Allan, Pam, Anna, and I went mushroom hunting, and it was sheer magic! We left the trails to walk among the trees, the ground was covered with a pad of thick moss that was like walking on a giant sponge. The filtered light seemed glow off the soft greens, like a scene from a fantasy tale -- I expected to see fairies and elves hiding beneath the leaves.

Padding beneath the trees we found pockets of mushrooms in great varieties -- browns and yellows and reds and grays, all sizes, many shapes. Allan knew which were good to eat, which were poisonous, which ones were pretenders. He showed us how to check for bugs, how to identify good mushrooms and bad, as we filled bags with the soft jewels from the forest floor. We spotted a cluster of bright red mushrooms with white spots, looking exactly like the mushrooms which house tiny blue Smurfs.

Blueberries were in abundance as well, smaller than we are used to in the States but very sweet. Allan led us to a secret berry patch where we found cloud berries, a very rare and expensive berry costing 100 Kr/kg at the store. An acquired taste, he tells us. I ate 4 or 5, trying to get used to them, but they tasted a bit like sweet mushy pickles, and I decided 4 or 5 really was quite enough for me.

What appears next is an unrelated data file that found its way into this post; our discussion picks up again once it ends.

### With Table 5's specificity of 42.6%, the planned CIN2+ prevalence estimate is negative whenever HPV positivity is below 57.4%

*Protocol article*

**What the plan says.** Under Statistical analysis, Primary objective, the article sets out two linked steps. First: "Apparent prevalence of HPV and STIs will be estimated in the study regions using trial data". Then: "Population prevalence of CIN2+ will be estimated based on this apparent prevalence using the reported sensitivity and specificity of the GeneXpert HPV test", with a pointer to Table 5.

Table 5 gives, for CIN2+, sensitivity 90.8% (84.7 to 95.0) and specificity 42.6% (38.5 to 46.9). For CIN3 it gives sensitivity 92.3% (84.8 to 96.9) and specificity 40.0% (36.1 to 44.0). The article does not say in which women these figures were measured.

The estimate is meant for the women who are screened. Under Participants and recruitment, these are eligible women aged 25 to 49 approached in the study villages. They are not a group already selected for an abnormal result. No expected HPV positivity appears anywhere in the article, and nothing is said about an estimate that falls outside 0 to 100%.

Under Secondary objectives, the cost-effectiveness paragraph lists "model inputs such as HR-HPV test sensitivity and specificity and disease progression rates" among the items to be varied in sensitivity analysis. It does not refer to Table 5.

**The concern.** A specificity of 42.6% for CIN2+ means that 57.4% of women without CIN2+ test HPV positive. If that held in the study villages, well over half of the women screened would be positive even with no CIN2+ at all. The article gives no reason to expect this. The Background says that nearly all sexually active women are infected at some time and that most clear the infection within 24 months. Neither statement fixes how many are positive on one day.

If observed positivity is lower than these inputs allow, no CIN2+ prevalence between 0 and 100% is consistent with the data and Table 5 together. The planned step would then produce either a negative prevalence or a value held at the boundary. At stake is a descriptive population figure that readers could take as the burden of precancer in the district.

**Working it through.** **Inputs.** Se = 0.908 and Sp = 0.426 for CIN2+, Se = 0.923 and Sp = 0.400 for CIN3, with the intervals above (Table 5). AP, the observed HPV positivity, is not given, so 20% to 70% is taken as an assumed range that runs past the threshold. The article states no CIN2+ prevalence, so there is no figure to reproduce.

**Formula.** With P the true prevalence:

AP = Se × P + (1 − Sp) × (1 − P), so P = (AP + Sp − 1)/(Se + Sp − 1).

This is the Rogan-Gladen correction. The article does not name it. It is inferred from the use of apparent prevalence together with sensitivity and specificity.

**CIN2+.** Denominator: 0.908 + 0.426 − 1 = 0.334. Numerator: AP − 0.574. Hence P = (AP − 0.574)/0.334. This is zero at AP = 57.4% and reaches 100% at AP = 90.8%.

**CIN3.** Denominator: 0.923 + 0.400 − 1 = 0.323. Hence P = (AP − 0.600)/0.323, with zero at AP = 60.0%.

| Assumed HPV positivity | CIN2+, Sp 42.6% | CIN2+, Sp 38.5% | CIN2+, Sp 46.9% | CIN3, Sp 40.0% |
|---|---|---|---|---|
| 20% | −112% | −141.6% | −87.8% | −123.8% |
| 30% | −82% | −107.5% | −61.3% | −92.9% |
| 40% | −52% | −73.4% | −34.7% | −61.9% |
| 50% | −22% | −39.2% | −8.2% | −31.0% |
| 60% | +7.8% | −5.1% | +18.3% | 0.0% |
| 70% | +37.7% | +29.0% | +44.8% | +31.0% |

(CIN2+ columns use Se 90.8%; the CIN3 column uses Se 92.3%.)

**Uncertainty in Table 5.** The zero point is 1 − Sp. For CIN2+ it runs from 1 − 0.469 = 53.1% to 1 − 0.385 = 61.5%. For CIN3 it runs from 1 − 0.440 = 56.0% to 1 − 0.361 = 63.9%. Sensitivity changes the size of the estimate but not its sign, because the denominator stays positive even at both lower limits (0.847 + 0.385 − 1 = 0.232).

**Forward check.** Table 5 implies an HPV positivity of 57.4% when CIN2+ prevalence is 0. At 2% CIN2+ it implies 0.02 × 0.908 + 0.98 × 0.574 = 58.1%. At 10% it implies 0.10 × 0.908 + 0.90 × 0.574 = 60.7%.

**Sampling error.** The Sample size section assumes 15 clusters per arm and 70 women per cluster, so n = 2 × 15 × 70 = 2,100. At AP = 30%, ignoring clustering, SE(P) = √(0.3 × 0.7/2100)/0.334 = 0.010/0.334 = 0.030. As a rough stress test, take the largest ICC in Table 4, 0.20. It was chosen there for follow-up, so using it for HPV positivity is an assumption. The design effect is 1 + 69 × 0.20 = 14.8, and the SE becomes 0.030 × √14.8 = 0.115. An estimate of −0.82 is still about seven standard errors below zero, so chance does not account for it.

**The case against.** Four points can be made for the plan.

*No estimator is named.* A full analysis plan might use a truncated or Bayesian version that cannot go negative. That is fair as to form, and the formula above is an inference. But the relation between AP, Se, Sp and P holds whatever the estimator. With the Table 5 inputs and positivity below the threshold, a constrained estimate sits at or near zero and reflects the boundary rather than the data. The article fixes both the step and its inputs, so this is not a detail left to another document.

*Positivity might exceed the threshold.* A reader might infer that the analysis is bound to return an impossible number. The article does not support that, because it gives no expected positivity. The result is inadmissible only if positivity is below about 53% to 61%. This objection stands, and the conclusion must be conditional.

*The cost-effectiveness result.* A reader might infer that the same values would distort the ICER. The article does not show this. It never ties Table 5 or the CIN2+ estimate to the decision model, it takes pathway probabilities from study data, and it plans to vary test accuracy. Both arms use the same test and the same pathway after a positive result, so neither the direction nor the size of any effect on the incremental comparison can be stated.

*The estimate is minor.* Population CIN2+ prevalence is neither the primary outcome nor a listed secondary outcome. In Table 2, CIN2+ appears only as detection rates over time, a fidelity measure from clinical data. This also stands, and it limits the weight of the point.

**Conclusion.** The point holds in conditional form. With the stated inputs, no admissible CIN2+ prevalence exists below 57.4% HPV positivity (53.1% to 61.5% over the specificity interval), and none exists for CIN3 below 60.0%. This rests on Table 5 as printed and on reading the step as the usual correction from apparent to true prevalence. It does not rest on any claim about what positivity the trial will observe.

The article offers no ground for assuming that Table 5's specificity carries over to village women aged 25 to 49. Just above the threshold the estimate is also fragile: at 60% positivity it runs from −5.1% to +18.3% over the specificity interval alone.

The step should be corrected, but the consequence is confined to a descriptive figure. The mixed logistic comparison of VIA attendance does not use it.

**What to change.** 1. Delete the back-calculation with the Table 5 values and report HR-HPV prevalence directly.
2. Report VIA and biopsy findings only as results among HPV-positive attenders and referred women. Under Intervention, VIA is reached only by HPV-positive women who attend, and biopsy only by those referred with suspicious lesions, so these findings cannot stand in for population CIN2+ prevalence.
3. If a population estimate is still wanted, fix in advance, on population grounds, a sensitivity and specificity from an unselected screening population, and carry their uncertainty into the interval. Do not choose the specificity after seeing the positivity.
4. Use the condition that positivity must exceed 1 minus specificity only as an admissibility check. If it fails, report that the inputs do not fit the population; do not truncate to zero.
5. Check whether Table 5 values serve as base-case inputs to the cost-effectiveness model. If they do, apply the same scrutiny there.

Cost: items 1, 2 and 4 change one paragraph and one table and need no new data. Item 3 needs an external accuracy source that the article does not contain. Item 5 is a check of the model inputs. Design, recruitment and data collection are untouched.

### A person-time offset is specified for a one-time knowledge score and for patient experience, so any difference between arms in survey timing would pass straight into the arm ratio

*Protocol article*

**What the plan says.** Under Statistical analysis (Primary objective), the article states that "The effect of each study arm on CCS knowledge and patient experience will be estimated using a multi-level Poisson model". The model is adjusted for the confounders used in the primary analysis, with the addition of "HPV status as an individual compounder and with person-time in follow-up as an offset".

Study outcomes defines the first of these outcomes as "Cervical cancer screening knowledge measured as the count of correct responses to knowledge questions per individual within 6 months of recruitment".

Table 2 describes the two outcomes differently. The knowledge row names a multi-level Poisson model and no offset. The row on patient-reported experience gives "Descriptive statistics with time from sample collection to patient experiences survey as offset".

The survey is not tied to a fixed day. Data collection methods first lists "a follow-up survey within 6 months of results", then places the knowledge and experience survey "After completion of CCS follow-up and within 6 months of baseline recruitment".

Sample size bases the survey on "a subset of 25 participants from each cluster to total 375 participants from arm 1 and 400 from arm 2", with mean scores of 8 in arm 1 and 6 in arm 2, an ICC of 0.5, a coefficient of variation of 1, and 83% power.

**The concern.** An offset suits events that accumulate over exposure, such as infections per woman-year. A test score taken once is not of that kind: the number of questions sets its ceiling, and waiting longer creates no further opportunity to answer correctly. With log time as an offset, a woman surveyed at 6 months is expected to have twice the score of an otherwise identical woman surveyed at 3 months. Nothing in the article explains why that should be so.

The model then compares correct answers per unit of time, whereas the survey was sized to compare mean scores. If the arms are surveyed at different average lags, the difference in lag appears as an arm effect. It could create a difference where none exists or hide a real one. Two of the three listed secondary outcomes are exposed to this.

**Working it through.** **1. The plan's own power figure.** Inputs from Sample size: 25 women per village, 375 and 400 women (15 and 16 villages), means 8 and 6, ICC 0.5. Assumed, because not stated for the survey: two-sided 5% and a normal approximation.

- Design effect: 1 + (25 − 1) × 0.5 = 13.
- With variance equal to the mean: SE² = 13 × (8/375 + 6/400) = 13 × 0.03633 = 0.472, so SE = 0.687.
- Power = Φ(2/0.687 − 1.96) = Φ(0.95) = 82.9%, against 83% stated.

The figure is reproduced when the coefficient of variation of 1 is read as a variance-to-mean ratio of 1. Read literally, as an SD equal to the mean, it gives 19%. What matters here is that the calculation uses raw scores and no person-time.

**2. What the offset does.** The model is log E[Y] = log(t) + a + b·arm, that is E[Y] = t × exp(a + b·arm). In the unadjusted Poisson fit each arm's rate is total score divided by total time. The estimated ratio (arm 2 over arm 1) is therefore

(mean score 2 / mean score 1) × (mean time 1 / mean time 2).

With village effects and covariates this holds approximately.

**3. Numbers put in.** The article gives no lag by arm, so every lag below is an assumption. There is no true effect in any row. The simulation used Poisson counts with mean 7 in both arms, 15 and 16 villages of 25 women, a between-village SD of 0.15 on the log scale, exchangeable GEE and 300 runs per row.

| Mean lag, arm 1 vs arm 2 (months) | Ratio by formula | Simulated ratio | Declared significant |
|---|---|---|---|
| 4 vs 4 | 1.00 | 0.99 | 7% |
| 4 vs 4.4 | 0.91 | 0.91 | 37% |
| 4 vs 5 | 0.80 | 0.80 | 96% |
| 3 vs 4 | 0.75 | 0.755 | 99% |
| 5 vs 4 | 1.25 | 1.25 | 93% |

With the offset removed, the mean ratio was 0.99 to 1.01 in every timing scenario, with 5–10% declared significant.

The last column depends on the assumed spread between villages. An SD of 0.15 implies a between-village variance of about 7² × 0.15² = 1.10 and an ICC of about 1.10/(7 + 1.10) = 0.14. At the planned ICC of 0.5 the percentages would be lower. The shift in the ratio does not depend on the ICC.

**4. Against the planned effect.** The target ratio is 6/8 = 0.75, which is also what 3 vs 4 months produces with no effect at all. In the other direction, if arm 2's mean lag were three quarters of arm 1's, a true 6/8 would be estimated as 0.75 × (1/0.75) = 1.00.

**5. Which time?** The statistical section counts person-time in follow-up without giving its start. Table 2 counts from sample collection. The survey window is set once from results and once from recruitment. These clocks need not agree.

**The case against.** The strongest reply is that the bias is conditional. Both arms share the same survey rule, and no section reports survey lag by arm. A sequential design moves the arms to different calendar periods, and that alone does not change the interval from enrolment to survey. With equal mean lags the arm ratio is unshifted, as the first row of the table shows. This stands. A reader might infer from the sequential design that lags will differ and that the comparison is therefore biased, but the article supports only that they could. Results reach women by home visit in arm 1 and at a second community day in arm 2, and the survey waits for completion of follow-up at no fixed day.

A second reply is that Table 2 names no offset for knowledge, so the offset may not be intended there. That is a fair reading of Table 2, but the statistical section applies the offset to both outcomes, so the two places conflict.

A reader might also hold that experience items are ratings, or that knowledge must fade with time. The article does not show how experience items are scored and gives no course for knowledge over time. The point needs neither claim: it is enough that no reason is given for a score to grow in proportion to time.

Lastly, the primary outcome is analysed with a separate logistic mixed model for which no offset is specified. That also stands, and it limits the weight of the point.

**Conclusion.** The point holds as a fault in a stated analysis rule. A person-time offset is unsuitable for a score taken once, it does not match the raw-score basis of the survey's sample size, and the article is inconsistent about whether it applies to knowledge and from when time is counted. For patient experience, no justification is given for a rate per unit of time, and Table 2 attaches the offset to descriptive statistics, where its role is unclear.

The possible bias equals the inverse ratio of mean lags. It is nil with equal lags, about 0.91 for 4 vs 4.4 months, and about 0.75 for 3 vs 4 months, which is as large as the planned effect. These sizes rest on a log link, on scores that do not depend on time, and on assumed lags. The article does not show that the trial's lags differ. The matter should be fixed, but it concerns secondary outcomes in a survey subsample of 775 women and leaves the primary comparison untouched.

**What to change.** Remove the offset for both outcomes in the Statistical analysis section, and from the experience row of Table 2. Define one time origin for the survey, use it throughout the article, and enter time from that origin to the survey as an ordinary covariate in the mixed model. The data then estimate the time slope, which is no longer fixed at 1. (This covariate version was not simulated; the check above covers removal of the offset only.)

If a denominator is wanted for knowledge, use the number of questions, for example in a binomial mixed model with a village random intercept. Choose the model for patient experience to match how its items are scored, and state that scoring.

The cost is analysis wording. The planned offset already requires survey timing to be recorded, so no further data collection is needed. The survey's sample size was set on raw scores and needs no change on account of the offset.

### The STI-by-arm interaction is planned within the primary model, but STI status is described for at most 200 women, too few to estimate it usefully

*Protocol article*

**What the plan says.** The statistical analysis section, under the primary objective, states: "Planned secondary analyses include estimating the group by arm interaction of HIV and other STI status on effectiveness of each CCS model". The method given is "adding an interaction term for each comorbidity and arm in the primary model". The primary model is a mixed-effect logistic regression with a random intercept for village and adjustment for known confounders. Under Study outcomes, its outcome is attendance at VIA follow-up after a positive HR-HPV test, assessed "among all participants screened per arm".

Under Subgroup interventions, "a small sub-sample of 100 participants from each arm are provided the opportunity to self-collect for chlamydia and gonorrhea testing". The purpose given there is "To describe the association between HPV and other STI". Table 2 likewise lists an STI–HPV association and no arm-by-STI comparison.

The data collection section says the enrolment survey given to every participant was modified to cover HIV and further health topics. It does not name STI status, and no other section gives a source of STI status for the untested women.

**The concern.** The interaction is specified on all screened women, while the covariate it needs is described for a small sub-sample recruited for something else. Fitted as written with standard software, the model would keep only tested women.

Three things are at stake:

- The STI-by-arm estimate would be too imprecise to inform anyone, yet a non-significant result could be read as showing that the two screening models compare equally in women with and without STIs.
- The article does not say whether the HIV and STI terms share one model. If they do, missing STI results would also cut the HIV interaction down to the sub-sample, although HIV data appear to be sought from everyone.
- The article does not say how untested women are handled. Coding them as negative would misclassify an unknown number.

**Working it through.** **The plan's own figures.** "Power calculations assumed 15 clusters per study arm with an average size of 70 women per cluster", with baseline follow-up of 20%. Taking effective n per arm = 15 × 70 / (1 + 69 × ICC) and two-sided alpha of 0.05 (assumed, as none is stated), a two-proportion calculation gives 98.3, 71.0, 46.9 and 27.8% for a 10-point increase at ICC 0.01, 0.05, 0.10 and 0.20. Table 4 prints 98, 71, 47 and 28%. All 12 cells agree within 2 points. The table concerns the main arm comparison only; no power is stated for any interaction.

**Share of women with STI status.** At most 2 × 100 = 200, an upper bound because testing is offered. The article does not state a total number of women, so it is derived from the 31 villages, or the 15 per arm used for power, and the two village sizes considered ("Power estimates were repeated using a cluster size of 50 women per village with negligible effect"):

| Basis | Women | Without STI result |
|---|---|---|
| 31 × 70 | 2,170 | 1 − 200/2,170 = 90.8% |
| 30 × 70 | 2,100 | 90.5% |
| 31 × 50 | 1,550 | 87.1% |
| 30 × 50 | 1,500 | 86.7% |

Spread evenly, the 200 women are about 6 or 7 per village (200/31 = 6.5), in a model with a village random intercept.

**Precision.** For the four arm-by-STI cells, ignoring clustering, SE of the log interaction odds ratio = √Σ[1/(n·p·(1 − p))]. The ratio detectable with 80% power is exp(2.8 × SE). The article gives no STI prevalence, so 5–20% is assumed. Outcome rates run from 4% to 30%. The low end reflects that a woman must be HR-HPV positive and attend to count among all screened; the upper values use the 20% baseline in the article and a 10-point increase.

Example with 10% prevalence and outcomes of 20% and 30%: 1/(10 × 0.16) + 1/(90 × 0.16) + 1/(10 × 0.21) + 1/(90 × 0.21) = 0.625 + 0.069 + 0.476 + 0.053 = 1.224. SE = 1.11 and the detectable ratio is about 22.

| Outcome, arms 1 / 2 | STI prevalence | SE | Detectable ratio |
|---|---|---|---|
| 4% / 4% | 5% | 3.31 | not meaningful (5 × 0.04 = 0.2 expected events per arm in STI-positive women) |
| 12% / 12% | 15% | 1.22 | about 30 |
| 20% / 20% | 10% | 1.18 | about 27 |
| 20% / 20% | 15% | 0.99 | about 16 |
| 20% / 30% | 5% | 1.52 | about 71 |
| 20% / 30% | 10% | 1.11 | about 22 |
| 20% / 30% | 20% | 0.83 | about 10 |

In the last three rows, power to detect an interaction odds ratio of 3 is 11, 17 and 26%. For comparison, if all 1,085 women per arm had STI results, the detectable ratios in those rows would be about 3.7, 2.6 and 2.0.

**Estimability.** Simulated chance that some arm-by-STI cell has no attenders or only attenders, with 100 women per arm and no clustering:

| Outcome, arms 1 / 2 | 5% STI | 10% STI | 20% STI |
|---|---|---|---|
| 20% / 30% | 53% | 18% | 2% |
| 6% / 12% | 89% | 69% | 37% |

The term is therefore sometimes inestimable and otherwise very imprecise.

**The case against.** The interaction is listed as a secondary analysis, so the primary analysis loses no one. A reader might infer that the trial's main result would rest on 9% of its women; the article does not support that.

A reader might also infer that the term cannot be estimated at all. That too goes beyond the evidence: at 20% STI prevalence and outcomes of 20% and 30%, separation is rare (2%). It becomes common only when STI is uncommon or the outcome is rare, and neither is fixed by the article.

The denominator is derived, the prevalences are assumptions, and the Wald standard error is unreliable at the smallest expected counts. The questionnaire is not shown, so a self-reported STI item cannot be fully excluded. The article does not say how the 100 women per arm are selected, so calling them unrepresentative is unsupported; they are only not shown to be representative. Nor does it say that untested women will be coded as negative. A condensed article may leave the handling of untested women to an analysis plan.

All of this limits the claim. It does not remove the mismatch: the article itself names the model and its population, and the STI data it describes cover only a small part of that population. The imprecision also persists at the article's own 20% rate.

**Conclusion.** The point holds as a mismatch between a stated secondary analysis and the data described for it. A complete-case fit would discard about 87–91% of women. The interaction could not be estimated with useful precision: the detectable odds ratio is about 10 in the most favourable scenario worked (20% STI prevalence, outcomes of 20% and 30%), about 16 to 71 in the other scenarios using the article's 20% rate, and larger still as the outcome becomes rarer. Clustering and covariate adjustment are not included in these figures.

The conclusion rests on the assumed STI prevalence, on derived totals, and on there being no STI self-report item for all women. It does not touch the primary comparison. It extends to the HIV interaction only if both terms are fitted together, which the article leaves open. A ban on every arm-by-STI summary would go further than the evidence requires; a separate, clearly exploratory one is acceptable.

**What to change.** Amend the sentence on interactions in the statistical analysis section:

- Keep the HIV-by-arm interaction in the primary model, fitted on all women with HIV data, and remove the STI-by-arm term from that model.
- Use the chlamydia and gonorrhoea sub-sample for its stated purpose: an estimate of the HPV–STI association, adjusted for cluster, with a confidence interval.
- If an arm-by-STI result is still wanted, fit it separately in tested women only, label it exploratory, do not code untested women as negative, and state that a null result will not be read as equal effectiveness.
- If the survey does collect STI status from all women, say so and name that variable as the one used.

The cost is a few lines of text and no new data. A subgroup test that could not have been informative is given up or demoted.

On our way back, Allan stumbled upon the prize: a hexering (witch’s ring, or fairy circle) of bright orange chanterelle mushrooms. Earlier during the hunt we found many lookalike mushrooms, very close in appearance to the chaterelle but Allan was not fooled by the imposters. Here was the real deal! This find was exciting, and we filled an entire bag with these treasures.

This evening, we steamed a panful of chanterelle mushrooms for dinner. High in fiber, B vitamins, and selenium.

I am deeply exhausted tonight.


Found a Car

When I checked email last night, Allan also wrote to say he has purchased a car for us! It is a red diesel 1983 Mercedes station wagon just like his with a low odometer reading of 240,000 km. He got it for 13 000 Kr, which is about $2200. We’ll be able to pick up at the end of the week and until then we can use his car. He really is a genie!